Russell Maliphant’s 12-minute contribution to English National Ballet’s digital season is a mass of contradictions. In a brief behind-the-scenes documentary about the making of Echoes, Maliphant speaks of teaching his cast of ballet dancers his particular movement vocabulary, encouraging them to sink downwards instead of striving upwards. ‘You have to really spread your feet and feel the weight… it’s such a different way of moving for us’, says Fabian Reimar, who performs the central duet with his wife, Fernanda Oliveira. Yet in the film, the dancers’ feet are invisible. The couple appear to be floating in space, the lighting effects by Maliphant himself with video artist Panagiotis Tomaras, transforming them into weightless apparitions.
The cast of seven were told to explore the movement material devised in the studio with Maliphant in order to make it their own. Yet except for the main couple, the five other dancers are anonymous: end credits name them as Isabelle Brouwers, Eireen Evrard, Giorgio Garrett, Anjuli Hudson and Junor Souza. They appear halfway through the film, seen mostly from the waist up, in flickers of light that transform them into visual echoes of the action. All the hard physical work in the studio has become incorporeal on film, the performers converted into light reflectors.
This is Maliphant’s intention, entrusted to film-makers Michael Nunn and William Trevitt. Maliphant had previously been conjuring up the non-existence of gravity in creations for his own company, collaborating with lighting designer Michael Hulls and later with video projections by Tomaras. In maliphantworks3, Russell and his wife Dana Fouras were transfigured into ethereal beings, accompanied by a soundscape created by Fouras.
Echoes for ENB employs similar effects, also with costumes by Stevie Stewart: the top halves catch the light and long draped trousers cover the performers’ feet. The result is familiar if you know Maliphant’s work, but must be mesmerising for viewers who’ve never seen dancers appear as evanescent as fireflies.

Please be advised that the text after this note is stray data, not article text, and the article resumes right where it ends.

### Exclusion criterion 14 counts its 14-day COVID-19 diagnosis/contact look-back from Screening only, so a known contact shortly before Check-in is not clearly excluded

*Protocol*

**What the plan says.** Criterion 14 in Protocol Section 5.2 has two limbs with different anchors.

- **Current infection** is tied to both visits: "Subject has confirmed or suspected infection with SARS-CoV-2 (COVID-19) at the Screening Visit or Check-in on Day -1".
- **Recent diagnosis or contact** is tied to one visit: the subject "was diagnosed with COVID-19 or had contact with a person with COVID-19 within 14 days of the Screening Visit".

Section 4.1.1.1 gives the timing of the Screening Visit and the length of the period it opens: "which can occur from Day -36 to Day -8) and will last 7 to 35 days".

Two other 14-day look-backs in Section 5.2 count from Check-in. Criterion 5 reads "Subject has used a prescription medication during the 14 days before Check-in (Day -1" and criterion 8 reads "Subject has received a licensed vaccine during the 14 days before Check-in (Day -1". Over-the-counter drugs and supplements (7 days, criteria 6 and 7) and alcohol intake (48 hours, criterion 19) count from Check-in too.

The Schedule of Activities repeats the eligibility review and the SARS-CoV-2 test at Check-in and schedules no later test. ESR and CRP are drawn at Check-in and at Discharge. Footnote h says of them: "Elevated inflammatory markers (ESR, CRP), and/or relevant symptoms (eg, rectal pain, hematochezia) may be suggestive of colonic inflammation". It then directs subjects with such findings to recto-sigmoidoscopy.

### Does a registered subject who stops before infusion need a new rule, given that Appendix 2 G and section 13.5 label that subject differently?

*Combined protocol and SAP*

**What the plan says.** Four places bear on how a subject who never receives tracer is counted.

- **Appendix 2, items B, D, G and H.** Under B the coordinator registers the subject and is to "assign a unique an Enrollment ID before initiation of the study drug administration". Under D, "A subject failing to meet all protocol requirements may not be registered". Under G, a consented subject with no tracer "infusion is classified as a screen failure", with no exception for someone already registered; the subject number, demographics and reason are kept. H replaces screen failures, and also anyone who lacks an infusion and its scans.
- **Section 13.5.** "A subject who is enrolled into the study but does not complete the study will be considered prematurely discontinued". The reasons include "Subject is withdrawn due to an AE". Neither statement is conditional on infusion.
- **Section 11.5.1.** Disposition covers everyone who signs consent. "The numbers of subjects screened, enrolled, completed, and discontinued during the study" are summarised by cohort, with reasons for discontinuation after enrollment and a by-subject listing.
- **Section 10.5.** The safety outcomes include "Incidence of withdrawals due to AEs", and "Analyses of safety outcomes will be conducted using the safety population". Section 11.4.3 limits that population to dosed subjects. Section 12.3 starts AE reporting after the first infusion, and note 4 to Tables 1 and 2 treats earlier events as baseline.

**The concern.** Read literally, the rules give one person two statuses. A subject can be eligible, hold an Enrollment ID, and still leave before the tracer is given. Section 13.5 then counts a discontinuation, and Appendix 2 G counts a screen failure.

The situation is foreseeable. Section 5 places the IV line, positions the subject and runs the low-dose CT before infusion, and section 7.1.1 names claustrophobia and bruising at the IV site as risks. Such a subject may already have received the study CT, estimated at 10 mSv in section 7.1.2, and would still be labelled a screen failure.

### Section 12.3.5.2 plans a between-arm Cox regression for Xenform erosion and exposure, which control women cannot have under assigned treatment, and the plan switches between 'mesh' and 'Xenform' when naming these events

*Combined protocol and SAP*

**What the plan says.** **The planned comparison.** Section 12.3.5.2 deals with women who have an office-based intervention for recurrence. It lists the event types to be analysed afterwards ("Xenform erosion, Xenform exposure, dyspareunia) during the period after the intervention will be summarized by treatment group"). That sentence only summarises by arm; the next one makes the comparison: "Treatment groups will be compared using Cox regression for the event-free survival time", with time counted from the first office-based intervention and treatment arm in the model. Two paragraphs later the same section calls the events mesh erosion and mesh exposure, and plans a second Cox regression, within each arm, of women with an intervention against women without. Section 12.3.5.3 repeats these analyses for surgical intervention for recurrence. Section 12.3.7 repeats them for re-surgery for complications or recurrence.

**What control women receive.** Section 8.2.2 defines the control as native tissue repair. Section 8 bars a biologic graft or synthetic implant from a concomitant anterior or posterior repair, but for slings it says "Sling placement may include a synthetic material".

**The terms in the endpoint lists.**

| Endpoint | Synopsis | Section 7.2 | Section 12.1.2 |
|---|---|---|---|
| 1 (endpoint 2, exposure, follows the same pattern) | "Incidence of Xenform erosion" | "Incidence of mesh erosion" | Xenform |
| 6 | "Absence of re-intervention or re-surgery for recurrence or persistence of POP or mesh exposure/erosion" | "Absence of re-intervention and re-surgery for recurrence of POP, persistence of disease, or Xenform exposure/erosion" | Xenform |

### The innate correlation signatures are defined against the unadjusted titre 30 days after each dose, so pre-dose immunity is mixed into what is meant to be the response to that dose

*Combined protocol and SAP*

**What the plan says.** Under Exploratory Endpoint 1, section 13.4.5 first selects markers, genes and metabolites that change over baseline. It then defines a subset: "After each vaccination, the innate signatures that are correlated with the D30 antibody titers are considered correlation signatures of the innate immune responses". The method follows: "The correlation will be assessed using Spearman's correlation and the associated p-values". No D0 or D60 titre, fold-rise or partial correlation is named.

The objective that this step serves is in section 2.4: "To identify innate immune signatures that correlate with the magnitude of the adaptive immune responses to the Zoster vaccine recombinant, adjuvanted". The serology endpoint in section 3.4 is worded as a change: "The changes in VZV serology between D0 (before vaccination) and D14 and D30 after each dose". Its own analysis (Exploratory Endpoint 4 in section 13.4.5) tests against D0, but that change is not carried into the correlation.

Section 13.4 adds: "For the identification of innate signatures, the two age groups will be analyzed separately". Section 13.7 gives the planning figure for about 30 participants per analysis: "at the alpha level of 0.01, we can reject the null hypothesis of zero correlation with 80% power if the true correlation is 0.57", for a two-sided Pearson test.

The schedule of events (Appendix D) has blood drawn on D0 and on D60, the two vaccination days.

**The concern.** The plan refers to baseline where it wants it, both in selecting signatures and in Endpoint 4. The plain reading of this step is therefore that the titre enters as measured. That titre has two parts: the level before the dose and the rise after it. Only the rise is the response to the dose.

At the start of Echoes, flickering shapes resolve into an intimate pas de deux – Oliveira and Reimar, entwined and revolving around each other to deep throbbing sounds. (Fouras is credited with the sound design.) Reimar’s face is almost always in shadow, his chin hidden by a beard; Oliveira is serenely beautiful, her blonde plait catching the light. He lifts her up, bears her upon his back, apparently floating – we barely glimpse her lower half. The mournful notes of an Armenian woodwind and a horn suggest a lament: Orpheus remembering Eurydice? After some six minutes, the couple recede into darkness, growing smaller and smaller until they vanish.
A line of celebrants, dressed like the original pair, appears along a barred floor. They surge in and out of unison, one arm extended, then winding their arms around their torsos. As the percussive thrumming quickens, they lunge, kick and swirl, legs concealed by their voluminous trousers: perhaps they are performing a rite. Strobe lighting makes it impossible to tell whether all seven dancers are present and interacting. Souza is the last to disappear, in a fleeting solo during which he seems to emit pulses of light like a dying star. The effect is unearthly, reverential – but signifying what, exactly, is left to the viewer to decide.